Borrowers typically refinance in order to lower their debt servicing costs by taking advantage of an improvement in either market conditions or their own creditworthiness.
But both Carlyle Investment Management and Voya Investment Management recently worked out arrangements to pay higher interest to investors in the senior notes of a pair of collateralized loan obligations. The CLO managers issued replacement notes for existing tranches, in the process obtaining consent to extend the maturities of the two deals as both approached the end of their reinvestment periods.
While this cost them in terms of the interest rate spread on the notes, they gained a reprieve from pending rules requiring managers to keep “skin in the game,” of their deals. After Dec. 24, managers will be required to keep 5% of the economic risk in CLOs (and other kinds of asset-backeds).
Existing CLOs will be grandfathered from the requirement, but it’s not clear whether refinancing the notes after Dec. 24 would subject them to the retention requirement. Had Carlyle and Voya waited until 2017 to refinance, they might have had to set aside some of their own capital; in the case of Carlyle Global Market Strategies CLO 2012-3, $27.93 million.
Some $50 billion of U.S. CLOs exit their non-callable periods in the fourth quarter, according to Wells Fargo. In total $250 billion will be eligible to be refinanced, an amount equal to 72% of the outstanding market. Analyst at the bank, as well as at Deutsche Bank, expect that many managers will follow the example set by Carlyle and Voya.
In the month of October along, roughly $40 billion CLOs will become callable, giving managers with a required payment date only a month in which to refinance before the risk retention requirement kicks in.
While managers could simply call a deal and issue a new one, this would be challenging in the current market environment, collateral for new deals is scarce – and expensive. Issuance of below-investment grade corporate loans is down 19% so far this year from 2015’s pace, according to Thomson Reuters.
Calling deals and issuing new ones is also more time consuming.
Resets offers a much simpler means to extend a deal’s reinvestment period as well as the weight average life test (indicating the expected time period for bondholders to receive principal returns). Managers do not have to obtain new assets, redeem old notes and invest in the ramp-up costs of a new issuance.
“This way the CLO can be restructured to have most of the attributes of a new issue CLO, while keeping the assets in place and not having to go through liquidation of the old CLO and then ramping up a new one,” Deutsche Bank analysts wrote in an Aug. 19 report.
“The main advantage of the reset is that the coupons of the tranches don’t necessarily have to be lowered that much for the reset to make sense.”
Resets “allow managers to manage through a credit cycle downturn, rather than deals going static as defaults rise,” the Wells Fargo report stated.
Maintaining, or even increasing, existing spreads on CLOs is certainly an attraction to investors. So is avoiding the deployment of new capital to obtain new CLO investments as they sell out of old positions that – in a traditional refi – are offering tighter spreads and returns. There’s no waiting for deals to ramp up, either.
For CLO equity investors, resets can be a way of maintaining distribution levels and income streams that otherwise would take a downturn as deals amortize. Resets could not be happening at a better time for business development companies, some of the biggest buyers of CLO equity. Many have suffered from declining net asset-values this year, making it difficult to sell off CLO assets without taking losses.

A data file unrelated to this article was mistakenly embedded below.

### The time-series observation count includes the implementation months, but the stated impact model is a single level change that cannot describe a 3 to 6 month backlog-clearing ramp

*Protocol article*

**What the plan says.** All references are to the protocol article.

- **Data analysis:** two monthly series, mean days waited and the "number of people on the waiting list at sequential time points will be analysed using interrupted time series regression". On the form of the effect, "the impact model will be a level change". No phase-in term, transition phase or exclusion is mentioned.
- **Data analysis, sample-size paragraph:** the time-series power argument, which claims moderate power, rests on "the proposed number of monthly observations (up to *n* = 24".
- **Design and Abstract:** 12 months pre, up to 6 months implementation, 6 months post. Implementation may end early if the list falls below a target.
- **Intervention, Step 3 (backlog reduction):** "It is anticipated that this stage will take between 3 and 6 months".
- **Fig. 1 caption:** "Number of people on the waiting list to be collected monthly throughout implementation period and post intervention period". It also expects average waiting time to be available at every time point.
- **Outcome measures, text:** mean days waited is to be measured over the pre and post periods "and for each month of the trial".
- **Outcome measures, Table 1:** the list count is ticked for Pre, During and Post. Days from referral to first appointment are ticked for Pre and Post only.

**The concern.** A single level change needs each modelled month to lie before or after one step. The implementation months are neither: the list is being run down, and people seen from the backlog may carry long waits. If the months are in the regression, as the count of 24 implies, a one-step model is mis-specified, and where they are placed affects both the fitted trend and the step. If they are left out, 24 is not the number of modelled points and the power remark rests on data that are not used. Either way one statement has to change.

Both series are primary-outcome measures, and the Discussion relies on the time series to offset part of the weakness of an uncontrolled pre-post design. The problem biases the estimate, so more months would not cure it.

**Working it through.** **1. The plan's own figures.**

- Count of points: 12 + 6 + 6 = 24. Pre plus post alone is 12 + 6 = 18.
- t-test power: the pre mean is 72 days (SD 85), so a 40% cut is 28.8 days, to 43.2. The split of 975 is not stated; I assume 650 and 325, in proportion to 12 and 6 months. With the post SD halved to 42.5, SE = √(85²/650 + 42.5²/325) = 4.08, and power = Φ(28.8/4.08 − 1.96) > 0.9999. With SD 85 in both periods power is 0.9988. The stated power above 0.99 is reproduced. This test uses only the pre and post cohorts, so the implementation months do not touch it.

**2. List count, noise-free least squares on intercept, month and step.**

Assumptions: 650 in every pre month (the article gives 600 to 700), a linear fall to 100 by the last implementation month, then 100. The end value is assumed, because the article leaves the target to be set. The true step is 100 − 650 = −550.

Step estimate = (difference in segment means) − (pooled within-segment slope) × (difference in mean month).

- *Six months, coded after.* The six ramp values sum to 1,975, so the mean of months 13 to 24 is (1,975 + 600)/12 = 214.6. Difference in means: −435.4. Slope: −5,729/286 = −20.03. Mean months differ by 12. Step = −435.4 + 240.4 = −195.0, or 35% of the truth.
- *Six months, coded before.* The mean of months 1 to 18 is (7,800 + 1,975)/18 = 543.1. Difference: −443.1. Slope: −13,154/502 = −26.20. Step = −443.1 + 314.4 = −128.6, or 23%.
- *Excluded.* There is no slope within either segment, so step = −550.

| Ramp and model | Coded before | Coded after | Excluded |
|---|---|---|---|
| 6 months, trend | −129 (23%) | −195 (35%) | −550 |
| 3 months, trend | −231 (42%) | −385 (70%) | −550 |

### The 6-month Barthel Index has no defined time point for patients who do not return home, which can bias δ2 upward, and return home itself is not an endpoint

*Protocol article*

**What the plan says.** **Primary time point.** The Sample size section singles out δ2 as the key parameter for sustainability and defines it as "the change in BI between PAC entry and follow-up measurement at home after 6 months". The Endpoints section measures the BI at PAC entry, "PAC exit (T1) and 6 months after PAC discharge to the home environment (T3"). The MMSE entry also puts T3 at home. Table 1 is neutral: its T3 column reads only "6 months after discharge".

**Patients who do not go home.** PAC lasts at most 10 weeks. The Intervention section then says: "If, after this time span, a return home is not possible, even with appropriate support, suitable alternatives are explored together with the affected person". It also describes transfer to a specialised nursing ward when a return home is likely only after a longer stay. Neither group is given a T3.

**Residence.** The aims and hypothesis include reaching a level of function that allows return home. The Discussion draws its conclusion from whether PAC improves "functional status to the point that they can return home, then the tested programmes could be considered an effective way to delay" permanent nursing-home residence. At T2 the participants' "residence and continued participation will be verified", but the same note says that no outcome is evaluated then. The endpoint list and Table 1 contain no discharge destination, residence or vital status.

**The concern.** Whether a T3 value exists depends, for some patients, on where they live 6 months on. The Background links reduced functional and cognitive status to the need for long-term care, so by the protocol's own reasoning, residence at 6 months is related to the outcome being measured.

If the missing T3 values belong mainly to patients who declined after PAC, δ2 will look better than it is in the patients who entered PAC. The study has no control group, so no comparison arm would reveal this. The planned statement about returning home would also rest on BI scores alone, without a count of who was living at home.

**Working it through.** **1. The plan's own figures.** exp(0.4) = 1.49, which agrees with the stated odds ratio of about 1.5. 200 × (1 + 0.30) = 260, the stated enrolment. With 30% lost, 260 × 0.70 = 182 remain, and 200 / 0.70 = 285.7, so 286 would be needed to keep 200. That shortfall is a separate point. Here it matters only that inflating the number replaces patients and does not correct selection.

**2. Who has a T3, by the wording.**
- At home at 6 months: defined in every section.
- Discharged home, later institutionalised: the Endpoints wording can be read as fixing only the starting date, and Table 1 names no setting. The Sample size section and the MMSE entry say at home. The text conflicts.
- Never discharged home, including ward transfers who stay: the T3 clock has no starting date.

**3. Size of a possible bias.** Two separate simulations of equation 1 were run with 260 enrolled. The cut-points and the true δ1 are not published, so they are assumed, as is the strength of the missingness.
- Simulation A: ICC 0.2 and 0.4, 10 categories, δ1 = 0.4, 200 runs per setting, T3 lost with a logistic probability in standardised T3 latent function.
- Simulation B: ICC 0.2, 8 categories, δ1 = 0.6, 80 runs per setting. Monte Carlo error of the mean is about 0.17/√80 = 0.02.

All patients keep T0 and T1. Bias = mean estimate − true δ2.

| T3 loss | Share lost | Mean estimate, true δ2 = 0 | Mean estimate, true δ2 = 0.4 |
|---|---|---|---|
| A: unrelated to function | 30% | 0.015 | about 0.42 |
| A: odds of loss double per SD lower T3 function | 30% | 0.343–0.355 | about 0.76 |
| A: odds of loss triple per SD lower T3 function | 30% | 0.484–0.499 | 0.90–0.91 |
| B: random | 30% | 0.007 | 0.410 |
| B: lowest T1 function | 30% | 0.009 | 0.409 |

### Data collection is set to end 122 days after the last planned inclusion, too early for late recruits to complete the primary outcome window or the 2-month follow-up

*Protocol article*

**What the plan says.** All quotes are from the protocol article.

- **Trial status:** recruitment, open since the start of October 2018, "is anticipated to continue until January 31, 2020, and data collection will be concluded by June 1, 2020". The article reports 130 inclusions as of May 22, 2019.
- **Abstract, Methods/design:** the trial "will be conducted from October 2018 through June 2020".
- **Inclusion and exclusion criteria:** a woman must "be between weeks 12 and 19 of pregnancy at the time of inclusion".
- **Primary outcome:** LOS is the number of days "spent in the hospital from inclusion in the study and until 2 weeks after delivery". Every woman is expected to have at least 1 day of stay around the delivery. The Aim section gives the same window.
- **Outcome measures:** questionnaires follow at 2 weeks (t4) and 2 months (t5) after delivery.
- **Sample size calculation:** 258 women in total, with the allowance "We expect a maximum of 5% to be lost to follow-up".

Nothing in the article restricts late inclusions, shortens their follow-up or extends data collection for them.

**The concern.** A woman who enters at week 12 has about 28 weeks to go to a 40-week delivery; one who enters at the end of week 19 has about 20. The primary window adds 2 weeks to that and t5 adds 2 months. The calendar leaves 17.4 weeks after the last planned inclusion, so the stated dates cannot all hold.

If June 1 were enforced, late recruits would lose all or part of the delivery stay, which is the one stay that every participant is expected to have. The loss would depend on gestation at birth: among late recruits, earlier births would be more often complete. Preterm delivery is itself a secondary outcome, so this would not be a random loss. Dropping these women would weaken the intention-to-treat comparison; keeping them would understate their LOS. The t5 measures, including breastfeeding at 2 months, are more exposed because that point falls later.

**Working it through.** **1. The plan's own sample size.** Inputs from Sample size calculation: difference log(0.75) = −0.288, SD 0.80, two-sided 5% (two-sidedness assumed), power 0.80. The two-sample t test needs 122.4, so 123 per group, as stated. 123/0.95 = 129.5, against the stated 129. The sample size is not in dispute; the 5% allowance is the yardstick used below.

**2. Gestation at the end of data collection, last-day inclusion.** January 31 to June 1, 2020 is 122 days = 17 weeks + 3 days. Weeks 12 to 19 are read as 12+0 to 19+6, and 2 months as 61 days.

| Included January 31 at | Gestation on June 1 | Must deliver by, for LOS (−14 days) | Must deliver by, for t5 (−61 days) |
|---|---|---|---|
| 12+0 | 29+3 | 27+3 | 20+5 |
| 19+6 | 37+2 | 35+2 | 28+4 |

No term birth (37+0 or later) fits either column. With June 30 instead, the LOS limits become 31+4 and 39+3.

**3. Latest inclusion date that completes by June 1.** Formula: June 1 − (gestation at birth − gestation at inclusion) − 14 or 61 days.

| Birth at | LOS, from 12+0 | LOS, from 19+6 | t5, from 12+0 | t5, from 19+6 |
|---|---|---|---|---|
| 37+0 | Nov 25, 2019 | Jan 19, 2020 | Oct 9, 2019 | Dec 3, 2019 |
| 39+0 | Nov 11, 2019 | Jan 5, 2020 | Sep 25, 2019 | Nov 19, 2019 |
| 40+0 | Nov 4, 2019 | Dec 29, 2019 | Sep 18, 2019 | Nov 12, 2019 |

According to Wells Fargo, the idea of resets was established just last year by Apollo Global Management and its ALM CLO VI portfolio. ALM extended its reinvestment period three years, reduced the weighted average coupon by 15 basis points and also used the opportunity to raise its cap on covenant-lite loan assets. (Three other deals were reset last year, according to Deutsche).
For Carlyle, its 2012-3 deal was set to exit its reinvestment period in October. So in mid-August, Carlyle proposed replacement notes through a supplemental indenture that would extend the reinvestment period, the legal final maturity and the WAL test dates by four years. Those notes carried a slight spread bump to triple-A paper investors, widening the rate to 145 basis points from the original rate of Libor plus 1.41% for the $391.5 million tranche. While wider, the 145 basis points spread was still tighter, however, than the 151 point spread Carlyle received on the ‘Aaa’-rated notes on its third CLO for 2016 that priced on Aug. 9.
Some investors in the tranches took tighter spreads, however. According to Standard & Poor’s, bondholders of the Class A-2 notes (rated ‘Aa’) had their rate narrowed to 185 basis points from 225, and B noteholders were squeezed to 250 basis points from 350 basis points (those coupons are in line with the spreads for the contemporary Carlyle CLO).
Voya’s triple-A investors also benefited from widened spreads, moving to Libor plus 145 basis points from 139 basis points. Voya obtained extensions to the non-call end date, reinvestment end date, weighted average test as well as the final maturity date. Voya also obtained looser restrictions on industry concentration limits, according to S&P.
Voya and Carlyle are among three resets and 14 refinancings that have taken place thus far in 2016. In March another CLO, American Money Management’s AMMC CLO IX, reset terms in March on its $430 million portfolio. That deal’s modifications only extended the reinvestment period for two years, but granted a WAL life test extension three more years until December 2021 and permitted an expansion of covenant lite allowances to 50% of the portfolio.